Performing Femininity

Performing Femininity

Meg Ryan’s face and the historical battleground of ageing

Neigeline advertisement, London, advertisement, 1895. Author supplied

The day after the horrific Orlando massacre, the highest-trending topic on Facebook was the appearance of Meg Ryan’s face at the Tony Awards. Like Renee Zellweger before her, the perception that Ryan has become almost unrecognisable due to cosmetic procedures caused a social media “meltdown”.

Most Hollywood actresses can expect leading roles to dwindle once they advance into their late thirties. A University of Southern California study of 700 films from 2007 to 2014 showed that not one female actor over the age of 45 performed a leading or co-leading role in that period. It concluded that “[t]he class of women most likely to be marginalized in movies was women 40 to 64 years of age”.

Meg Ryan speaking at the 70th annual Tony Awards. Lucas Jackson/Reuters

It is a clear expectation that female stars will take all steps possible to retain a youthful appearance while they remain within the marketable age-bracket for women. Yet any cosmetic enhancements, such as fillers and Botox, must be virtually undetectable and not seen to compromise a “natural” appearance

When actresses age and transgress expectations about what is natural, or what their face “should” look like, public reaction is harsh and trumps competing anxieties about the undesirability of older women. Nicole Kidman, for example, who is now 47, has been repeatedly critiqued for her “frozen” and expressionless face despite her claims to have abandoned Botox.

For Zellweger and Ryan, criticism rests on the sense that cosmetic surgery has destroyed the unique features and charm that were key to their popularity. However, with almost several decades since the roles that defined both actresses’ careers, neither would still resemble Bridget Jones or “I’ll have what she’s having” Sally regardless of any surgical intervention.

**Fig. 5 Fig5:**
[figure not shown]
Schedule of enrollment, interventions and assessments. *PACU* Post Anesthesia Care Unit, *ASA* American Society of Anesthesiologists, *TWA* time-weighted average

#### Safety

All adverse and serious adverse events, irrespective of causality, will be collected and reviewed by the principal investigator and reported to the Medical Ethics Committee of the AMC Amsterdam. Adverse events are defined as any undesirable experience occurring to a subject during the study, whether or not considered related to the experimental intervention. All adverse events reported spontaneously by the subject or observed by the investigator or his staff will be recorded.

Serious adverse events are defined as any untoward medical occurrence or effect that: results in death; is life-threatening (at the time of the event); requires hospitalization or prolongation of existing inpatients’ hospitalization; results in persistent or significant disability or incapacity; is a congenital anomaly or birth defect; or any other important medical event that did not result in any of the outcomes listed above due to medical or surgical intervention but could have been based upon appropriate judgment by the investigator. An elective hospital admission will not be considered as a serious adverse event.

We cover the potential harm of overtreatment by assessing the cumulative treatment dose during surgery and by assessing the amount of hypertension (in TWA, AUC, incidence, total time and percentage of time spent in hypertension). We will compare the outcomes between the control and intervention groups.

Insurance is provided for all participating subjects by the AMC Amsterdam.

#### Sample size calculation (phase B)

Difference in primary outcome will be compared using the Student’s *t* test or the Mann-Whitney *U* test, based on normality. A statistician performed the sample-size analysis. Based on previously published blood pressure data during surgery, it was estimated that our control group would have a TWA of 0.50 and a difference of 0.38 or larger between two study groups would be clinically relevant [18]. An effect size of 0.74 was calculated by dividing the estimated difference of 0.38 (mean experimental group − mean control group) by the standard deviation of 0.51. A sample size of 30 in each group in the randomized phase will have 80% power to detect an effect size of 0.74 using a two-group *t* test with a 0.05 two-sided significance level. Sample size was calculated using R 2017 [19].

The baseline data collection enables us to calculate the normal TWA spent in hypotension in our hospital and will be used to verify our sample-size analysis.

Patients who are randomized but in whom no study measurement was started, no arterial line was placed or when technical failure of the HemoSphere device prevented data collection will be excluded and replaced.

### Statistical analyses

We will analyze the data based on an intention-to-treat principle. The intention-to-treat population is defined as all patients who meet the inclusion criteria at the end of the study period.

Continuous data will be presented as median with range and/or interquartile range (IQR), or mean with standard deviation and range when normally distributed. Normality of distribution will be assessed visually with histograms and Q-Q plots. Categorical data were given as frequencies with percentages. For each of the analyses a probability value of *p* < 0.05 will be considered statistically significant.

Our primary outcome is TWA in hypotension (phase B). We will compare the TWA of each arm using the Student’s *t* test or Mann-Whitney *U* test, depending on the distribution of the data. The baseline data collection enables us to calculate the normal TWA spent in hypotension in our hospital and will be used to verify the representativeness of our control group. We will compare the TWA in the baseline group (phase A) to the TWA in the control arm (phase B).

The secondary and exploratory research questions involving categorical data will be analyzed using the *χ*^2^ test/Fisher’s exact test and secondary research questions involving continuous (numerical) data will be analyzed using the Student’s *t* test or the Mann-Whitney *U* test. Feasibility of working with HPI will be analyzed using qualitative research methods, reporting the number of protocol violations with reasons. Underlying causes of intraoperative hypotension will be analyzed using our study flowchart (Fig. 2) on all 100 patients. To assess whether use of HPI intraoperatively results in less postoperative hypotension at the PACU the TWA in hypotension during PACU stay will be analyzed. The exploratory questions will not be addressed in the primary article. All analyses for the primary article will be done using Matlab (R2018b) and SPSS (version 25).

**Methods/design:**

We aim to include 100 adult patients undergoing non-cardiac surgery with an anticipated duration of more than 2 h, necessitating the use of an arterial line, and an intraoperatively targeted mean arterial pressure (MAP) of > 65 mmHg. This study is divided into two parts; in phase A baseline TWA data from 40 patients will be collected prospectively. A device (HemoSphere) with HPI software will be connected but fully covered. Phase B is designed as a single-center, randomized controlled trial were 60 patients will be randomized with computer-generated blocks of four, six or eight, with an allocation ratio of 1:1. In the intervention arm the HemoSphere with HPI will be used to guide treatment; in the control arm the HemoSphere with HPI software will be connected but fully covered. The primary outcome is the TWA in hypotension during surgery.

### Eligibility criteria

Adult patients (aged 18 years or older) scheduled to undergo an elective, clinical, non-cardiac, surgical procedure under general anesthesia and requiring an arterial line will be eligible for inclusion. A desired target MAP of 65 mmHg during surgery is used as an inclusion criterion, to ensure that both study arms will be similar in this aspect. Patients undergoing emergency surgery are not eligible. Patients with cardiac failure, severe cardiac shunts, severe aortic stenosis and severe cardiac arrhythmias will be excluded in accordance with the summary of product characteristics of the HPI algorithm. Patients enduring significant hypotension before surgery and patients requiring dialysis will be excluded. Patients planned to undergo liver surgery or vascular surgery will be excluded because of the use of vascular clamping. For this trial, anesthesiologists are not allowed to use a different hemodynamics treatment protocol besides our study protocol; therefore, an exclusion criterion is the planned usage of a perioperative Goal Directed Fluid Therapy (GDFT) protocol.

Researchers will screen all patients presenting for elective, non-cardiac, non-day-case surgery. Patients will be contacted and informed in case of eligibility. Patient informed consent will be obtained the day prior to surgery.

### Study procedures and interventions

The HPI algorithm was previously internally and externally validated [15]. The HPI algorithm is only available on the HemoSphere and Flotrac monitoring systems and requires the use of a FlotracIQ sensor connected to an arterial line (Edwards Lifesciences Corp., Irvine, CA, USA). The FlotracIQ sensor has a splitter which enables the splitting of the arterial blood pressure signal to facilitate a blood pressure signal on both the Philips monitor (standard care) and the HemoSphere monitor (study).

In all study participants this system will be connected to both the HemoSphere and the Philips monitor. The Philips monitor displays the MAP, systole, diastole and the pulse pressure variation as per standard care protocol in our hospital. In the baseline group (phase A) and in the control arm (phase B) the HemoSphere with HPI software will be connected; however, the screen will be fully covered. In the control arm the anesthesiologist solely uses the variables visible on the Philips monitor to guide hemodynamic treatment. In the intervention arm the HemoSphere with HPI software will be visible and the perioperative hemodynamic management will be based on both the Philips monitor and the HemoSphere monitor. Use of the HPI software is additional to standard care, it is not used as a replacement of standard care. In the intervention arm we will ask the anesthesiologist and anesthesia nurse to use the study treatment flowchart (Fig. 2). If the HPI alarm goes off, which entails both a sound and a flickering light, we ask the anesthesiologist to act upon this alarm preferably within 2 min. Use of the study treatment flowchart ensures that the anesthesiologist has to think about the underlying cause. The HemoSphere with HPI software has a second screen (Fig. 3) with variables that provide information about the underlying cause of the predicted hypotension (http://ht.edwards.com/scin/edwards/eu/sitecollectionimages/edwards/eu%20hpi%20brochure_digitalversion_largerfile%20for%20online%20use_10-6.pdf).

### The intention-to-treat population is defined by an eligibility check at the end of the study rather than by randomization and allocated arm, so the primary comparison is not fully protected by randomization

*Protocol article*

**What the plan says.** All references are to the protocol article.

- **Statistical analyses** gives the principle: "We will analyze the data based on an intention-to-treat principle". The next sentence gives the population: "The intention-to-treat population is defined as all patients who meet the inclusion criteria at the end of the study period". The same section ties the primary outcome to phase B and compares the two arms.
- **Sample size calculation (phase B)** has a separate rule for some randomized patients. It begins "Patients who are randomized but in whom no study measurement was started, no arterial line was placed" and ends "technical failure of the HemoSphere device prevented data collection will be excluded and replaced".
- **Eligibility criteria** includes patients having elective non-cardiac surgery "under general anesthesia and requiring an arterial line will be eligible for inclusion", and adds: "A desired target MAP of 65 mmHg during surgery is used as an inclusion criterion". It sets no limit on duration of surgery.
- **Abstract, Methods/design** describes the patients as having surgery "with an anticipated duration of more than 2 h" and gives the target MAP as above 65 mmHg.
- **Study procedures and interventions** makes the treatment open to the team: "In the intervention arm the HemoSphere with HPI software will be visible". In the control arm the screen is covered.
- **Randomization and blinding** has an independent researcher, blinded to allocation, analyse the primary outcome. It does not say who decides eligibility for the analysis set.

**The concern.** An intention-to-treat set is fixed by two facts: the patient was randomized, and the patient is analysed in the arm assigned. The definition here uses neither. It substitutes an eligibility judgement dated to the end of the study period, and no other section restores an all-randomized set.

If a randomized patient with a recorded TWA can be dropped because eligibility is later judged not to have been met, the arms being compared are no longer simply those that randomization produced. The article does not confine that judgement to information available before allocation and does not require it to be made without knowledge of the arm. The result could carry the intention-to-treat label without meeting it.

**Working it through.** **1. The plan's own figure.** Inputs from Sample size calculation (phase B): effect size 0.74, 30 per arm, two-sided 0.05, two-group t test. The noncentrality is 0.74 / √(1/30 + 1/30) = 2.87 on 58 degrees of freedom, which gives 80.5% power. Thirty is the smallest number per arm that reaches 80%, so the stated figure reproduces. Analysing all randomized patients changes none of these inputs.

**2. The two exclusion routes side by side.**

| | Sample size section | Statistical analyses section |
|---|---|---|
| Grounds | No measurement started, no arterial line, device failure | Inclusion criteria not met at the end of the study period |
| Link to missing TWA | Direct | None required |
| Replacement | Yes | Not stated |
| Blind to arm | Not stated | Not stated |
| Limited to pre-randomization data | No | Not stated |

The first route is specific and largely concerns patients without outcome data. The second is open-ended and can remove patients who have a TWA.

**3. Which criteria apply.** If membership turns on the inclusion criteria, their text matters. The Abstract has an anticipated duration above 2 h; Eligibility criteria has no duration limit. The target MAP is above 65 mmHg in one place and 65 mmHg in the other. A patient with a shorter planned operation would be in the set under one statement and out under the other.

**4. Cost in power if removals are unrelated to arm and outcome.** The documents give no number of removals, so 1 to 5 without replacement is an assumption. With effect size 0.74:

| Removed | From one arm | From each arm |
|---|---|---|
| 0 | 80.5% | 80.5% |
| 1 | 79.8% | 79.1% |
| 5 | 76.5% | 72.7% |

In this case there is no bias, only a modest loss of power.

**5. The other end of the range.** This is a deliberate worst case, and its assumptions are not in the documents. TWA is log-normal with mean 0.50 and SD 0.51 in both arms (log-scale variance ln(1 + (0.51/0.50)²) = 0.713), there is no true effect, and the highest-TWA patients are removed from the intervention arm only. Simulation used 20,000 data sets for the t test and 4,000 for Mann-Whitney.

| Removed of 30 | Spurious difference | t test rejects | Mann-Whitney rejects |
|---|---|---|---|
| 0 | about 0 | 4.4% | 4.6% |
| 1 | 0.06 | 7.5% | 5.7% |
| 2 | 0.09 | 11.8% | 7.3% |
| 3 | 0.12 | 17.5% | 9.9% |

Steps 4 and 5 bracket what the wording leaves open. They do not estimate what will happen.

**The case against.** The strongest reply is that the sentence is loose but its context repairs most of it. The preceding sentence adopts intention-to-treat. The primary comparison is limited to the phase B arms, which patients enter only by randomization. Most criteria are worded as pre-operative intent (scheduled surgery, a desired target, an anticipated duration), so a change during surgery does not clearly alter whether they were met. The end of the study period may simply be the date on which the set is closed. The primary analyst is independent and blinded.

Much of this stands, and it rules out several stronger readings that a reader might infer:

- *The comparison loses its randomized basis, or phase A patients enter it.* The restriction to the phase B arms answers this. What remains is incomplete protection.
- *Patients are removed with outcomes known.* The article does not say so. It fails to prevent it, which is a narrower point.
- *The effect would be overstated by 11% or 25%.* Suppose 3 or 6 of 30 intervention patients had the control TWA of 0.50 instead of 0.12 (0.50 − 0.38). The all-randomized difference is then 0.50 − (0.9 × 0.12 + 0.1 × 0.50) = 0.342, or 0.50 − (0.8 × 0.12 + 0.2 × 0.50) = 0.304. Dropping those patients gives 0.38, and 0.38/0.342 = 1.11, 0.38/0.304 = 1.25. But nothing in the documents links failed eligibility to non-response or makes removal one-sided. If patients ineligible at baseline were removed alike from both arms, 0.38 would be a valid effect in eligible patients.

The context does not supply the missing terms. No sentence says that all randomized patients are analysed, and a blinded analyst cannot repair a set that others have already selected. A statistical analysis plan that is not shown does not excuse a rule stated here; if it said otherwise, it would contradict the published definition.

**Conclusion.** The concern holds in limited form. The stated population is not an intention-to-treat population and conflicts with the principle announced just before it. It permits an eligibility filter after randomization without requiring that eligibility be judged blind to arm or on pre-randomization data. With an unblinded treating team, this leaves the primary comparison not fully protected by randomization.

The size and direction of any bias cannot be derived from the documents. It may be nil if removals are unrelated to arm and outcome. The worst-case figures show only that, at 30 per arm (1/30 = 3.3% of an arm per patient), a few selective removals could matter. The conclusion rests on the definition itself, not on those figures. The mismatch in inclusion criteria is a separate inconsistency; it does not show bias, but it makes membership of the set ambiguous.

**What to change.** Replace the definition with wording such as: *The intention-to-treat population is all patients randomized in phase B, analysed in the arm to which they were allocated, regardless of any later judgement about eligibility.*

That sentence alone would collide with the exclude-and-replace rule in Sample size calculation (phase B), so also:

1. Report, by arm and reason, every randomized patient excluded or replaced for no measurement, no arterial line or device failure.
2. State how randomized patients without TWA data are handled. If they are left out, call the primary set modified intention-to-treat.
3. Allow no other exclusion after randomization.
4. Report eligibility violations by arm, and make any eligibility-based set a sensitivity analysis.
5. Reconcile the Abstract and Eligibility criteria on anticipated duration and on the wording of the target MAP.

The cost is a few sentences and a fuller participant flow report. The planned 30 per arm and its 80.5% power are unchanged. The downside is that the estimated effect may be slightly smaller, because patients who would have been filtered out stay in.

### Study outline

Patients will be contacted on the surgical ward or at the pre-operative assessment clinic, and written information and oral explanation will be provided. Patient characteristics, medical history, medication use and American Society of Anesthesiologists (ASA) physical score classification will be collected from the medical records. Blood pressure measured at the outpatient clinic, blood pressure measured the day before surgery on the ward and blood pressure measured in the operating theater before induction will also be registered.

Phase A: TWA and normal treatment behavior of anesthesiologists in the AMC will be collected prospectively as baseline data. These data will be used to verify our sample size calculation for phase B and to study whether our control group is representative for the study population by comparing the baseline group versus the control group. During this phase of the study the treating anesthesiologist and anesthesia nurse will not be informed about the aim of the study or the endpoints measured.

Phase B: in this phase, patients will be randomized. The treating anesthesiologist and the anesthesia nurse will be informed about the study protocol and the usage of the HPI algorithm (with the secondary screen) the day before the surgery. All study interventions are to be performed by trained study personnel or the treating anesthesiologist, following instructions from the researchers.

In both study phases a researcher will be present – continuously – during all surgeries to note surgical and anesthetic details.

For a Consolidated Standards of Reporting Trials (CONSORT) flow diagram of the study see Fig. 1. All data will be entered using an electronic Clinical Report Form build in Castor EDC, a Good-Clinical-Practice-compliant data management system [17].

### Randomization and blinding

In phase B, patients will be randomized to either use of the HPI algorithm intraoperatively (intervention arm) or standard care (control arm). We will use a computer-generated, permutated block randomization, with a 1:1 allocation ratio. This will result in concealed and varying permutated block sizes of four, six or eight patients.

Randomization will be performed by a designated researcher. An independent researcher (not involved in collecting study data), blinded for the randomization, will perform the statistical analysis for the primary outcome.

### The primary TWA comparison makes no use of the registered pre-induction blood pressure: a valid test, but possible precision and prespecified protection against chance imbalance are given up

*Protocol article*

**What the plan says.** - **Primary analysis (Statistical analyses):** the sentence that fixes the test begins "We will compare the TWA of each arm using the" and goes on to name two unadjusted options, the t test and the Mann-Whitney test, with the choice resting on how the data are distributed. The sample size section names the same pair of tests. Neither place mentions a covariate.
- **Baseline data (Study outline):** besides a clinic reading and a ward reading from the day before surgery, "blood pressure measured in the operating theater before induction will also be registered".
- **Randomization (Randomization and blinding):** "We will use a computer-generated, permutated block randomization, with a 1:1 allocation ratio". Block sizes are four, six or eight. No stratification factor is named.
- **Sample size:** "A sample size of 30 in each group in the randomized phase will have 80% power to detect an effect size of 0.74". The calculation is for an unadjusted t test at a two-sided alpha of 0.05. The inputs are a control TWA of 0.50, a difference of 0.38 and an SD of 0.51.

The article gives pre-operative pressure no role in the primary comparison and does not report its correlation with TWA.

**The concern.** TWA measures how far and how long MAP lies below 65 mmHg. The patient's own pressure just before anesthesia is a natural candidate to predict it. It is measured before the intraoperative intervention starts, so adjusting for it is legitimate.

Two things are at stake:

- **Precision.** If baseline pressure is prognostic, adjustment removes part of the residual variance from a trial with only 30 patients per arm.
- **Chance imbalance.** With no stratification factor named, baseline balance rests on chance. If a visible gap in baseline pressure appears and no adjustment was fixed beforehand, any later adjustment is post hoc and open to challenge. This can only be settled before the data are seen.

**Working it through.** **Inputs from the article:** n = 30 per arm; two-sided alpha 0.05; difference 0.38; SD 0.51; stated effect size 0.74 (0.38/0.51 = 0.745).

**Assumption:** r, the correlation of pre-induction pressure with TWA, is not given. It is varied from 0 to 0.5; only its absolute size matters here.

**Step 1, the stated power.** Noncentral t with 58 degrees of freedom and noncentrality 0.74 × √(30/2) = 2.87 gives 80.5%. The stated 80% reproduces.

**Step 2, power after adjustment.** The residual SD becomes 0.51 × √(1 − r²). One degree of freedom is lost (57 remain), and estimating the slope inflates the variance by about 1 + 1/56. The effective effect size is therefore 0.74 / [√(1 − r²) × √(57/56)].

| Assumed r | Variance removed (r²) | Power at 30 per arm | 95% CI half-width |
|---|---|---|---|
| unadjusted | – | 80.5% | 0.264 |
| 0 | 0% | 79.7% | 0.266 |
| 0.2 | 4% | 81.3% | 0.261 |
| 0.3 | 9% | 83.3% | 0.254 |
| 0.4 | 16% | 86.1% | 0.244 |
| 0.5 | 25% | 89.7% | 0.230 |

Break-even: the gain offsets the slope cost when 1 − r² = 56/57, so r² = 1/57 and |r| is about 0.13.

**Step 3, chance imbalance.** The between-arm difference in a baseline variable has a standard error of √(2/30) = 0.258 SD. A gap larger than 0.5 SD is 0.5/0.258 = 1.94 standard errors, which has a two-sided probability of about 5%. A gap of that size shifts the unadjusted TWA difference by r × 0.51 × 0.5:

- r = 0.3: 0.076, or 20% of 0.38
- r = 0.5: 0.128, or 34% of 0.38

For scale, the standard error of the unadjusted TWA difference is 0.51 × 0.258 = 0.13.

Unreasonable expectations about ageing have dogged women since advertising in women’s magazines began to popularise brand-name beauty products in the late nineteenth century.

Magazines distinguished between natural products that might “preserve” youth, and those that attempted to artificially conceal aged skin. Advertisements for cosmetics and dyes consistently denied the status of products as unnatural or detectable, even when the process was obviously artificial.

Paula Black explains in The Beauty Industry that scepticism about certain cosmetics fed into selling the idea of beauty routines as “a duty to women in order to preserve their own natural assets”.

From the beginning, actresses were central to the marketing of the natural beauty routine that would retain looks rather than transform them. Sarah Bernhardt and Lillie Langtry, among others, were featured in advertisements and also became associated with their own branded cosmetic products. Soap was the most acceptable of commercial products for preserving youthful skin, and actresses regularly provided written testimonials or directly featured in its advertising, as in an 1887 ad for Pears including a testimonial from Langtry.

Pears’ Soap advertisement. Myra’s Journal of Dress and Fashion, 1 April 1887, p. 165. Author supplied.

French actress Bernhardt was 56 years old in 1891 when the magazine Woman published an article expressing amazement that she is “looking fatter and fairer, but absolutely younger, than she did ten years ago”. This was all the more remarkable because not only was she middle-aged, and a grandmother, but because she had also experienced “unusual stress of work, dissipation, and fatiguing travel”.

La Diaphane advertisement, 1890. Jules Chéret. BnF Gallica

Despite Bernhardt’s famous soap advertisements and her own brand of rice-based face powder, the article suggests that the actual secret of her youthful appearance is bathing in a home-made Eau Sedative of ammonia, camphor and salt when she is tired. This ritual, women were told, keeps the flesh firm and prevents wrinkles, providing an example of acceptable preventative beauty treatments for older women.

Such a claim resembles those found in magazine articles today in which actresses like Kidman attribute youthful, taut skin to using sunscreen despite the ads for cosmetics that sit alongside them.

Women then, as now, had to accept the fading of their looks, invite criticism if they attempted to visibly ameliorate signs of age, or pursue the near-impossible task of staving off wrinkles through acceptable preventative methods.

Today, cosmetic surgery expands the means by which celebrities might look younger. It also then increases the opportunities for judgement and criticism as they attempt to balance entirely incompatible expectations about women, ageing and beauty.

The scale of the reaction to Meg Ryan’s appearance signals how important an actress’s face is to her continued viability as a star. Unfortunately for Ryan, and most other beautiful leading women as they reach their forties, there is no way to beat the attractiveness expiration date that does not invoke intense ridicule.